Summer carvers

Well now it’s September and time to look back on a busy summer! There are lots of new photos in the students’ gallery showing the great work that’s been done in the workshop. One of the things I love about our courses is the sheer diversity of the work, each piece really is unique and it’s one of Pete’s strengths as a tutor to help people translate their ideas into stone. Some people have a really clear idea of what they want to make, others choose their subject with Pete’s help when they arrive. Sarah was one student who had thought carefully about her carving and made a very touching relief carving representing her family; the four points of the compass are the four children, symbolised by their star signs and Sarah and her husband Brian are represented by roses at the centre (the flower symbol for their birth month). Sarah has a strong interest in history and archaeology and really enjoyed getting hands-on experience with stone and getting a feel for the traditional skills.

Alabaster, blue elvan and a trip to the Brecon Beacons

Pete has been continuing with an avian theme in his carvings and recently completed a wren in alabaster. The wren sits on a stand made from blue elvan which brings an abstract element to the piece and creates a striking contrast of colours and textures. The wren was bought by a couple from Wales who returned for a second B&B stay with us this spring, giving us the opportunity of a trip to the Brecon Beacons to deliver the carving and enjoy their excellent hospitality. We had a lovely time looking at the paintings, prints, ceramics and sculptures they have accumulated over the decades in their old mill house and garden and were happy to see the wren joining the collection. The next day we climbed up Pen-y-fan, sunshine on the way up and the most dramatic thunder rolling around the hills on the way down.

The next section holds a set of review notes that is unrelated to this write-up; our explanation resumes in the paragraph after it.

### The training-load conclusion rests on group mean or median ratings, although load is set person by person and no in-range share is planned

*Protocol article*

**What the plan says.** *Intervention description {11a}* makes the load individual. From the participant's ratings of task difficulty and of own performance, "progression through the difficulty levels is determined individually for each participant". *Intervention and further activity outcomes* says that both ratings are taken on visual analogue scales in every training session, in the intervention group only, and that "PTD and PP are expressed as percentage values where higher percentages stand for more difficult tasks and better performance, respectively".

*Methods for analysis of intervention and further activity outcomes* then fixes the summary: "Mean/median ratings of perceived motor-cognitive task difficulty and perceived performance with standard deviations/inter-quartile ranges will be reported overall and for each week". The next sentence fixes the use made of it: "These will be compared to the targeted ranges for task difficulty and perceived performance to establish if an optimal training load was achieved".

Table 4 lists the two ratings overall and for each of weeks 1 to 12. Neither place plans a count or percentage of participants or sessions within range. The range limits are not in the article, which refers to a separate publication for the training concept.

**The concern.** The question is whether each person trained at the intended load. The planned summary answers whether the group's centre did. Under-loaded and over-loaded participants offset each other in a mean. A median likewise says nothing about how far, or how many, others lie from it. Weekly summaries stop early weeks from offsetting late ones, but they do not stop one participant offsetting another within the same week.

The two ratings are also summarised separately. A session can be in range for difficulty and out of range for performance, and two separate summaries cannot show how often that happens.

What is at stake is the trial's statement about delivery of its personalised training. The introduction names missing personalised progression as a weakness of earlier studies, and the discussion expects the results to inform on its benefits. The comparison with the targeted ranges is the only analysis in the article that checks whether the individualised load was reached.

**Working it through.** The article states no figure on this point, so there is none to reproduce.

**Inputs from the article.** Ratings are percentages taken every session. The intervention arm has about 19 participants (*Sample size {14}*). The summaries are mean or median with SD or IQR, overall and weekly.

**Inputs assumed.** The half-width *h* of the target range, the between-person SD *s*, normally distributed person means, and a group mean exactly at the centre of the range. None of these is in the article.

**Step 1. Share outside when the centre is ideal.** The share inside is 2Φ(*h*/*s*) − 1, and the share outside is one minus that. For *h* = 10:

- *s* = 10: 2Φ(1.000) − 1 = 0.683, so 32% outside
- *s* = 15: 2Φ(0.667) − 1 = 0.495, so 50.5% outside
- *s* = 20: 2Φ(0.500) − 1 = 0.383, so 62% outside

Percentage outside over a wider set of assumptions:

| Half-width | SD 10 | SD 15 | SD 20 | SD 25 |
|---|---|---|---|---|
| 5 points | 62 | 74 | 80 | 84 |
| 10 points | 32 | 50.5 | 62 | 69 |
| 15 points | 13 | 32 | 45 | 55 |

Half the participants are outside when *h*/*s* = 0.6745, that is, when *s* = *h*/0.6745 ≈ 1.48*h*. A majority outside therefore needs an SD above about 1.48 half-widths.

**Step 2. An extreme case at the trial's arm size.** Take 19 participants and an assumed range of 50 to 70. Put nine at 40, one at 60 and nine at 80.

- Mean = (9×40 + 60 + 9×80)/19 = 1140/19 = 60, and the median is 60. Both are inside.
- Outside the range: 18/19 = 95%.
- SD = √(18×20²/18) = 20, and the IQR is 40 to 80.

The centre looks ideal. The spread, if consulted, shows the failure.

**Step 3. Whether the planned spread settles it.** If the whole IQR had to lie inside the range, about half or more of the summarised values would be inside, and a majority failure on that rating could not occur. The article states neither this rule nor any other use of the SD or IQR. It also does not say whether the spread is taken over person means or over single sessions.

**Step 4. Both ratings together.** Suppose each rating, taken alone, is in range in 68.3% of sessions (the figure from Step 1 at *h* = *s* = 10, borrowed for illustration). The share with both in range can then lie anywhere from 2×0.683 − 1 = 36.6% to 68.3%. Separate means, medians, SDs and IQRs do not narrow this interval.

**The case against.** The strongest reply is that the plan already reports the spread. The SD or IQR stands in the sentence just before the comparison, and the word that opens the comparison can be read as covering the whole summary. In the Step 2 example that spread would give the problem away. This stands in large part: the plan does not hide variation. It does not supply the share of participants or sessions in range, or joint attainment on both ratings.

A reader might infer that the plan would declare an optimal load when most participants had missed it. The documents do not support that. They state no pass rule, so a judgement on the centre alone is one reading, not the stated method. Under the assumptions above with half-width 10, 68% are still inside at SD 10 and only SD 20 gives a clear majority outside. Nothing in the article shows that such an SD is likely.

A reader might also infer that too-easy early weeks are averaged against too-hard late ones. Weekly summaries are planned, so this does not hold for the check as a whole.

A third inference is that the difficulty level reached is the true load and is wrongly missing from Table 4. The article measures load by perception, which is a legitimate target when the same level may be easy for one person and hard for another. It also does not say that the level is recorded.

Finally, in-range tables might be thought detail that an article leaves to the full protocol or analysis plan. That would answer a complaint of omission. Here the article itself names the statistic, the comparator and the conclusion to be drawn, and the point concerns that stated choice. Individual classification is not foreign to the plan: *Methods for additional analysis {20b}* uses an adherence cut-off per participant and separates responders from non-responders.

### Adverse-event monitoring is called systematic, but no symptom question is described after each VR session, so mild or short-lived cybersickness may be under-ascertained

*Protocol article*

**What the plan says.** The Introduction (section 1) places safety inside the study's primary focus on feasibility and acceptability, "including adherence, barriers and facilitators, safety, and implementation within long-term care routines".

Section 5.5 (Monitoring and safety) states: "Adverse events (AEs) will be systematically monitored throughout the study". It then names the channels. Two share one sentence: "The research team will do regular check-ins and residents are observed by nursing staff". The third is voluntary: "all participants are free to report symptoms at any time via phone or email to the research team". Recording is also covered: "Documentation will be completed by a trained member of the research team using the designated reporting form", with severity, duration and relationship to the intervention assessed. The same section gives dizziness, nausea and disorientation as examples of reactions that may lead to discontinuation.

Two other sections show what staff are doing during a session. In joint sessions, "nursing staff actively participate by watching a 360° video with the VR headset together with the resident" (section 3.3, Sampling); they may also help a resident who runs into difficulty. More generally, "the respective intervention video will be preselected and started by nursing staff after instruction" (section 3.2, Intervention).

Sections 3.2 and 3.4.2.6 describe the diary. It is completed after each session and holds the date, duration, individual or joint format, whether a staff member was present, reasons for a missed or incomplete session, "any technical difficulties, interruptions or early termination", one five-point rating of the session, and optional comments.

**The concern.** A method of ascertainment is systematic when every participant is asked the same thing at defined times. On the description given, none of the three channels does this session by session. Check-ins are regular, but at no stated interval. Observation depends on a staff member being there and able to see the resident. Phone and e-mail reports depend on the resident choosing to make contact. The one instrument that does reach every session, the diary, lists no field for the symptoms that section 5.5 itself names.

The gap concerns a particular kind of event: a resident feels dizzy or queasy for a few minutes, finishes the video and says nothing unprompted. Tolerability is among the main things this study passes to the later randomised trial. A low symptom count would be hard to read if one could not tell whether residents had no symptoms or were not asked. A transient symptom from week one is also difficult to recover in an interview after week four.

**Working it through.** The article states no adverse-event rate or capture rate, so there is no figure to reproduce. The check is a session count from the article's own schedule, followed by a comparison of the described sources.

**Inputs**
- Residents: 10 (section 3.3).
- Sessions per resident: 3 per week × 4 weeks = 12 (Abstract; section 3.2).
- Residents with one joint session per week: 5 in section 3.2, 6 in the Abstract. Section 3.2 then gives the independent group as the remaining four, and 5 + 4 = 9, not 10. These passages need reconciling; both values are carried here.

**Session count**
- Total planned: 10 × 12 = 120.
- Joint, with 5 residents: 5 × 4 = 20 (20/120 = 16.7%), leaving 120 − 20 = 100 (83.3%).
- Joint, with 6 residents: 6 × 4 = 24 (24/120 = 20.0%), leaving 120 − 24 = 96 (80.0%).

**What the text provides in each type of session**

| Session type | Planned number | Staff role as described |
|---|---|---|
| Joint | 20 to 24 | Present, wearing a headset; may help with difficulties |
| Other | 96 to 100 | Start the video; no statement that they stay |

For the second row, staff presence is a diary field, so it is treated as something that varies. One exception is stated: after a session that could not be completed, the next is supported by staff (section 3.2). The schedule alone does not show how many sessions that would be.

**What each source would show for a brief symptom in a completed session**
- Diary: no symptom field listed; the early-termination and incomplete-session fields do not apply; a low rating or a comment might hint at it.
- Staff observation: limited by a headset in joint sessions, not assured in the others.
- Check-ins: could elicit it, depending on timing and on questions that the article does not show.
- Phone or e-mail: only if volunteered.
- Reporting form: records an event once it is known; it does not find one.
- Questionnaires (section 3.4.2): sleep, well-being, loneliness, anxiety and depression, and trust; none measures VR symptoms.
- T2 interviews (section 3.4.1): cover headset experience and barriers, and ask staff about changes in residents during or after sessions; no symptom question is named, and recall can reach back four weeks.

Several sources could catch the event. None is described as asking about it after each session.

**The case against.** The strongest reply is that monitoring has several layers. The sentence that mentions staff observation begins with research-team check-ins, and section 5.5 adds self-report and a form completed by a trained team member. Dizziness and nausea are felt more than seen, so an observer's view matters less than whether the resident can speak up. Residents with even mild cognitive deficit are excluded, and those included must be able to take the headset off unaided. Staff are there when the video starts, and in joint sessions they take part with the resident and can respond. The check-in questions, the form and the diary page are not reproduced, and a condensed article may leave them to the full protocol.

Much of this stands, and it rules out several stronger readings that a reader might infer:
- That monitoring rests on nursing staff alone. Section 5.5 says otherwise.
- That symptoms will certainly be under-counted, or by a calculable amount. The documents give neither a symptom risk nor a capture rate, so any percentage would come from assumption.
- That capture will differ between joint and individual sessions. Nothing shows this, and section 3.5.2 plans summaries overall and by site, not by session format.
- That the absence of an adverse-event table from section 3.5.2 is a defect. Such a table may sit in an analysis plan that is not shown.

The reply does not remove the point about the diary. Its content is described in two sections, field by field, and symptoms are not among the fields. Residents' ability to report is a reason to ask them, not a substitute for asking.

Below is a photo of the wren which our friend Andrew took at bluebell time this May at Koeschi. It was a lesson in just how hard sculpture can be to photograph! Added to the usual problem of portraying a three dimensional object was the challenge of getting the exposure right on something that is both white and (nearly) black. Very difficult!

Winter carving courses

We had a busy carving weekend in February with some lovely work being made. Billie spent four day with us, working on a relief of the Egyptian god Anubis for three days. Billie’s carving is really atmospheric, with a lot of depth and complete with a backdrop of the pyramids. Continuing the canine theme on day four, Billie tackled lettering and completed an inscription of her dog’s name in limestone. All in all a lot of hard work and fun!

Over the same weekend, Jonathan made a very pretty snowdrop relief (photo on the students’ gallery) and James returned to finish his house name, which will take pride of place outside his home in Lostwithiel. Other carvers’ work is in progress, watch this space!

In early March we visited friends and family in Newcastle and Pete taught for two days at the Mushroom Works arts centre. Returning for his third course was Ian, who has got really into his carving and has completed some excellent lettering work in his own workshop at home. This time, Ian made a relief of an architectural subject, echoing his day job as an architect (photo in the students’ gallery).


Legendary Dartmoor in stone

Steve is Dartmoor born and bred and has a great love for the moors where he runs and walks his dogs regularly. Having worked all his life in the family garden machinery firm, he is making time to explore his lifelong creative and artistic interests. Steve chose the ‘Tinners Hares’ as the subject of his carving, a wonderful motif of three interlocking hares (or rabbits) which is associated with the tinners of Dartmoor and appears in the carved wooden bosses of several Dartmoor churches. The first English example of this symbol dates to AD1300, but its origins are even more ancient, dating back to the first millennium AD in China. There’s an interesting piece about this particular symbol, and hares in general on this Dartmoor website.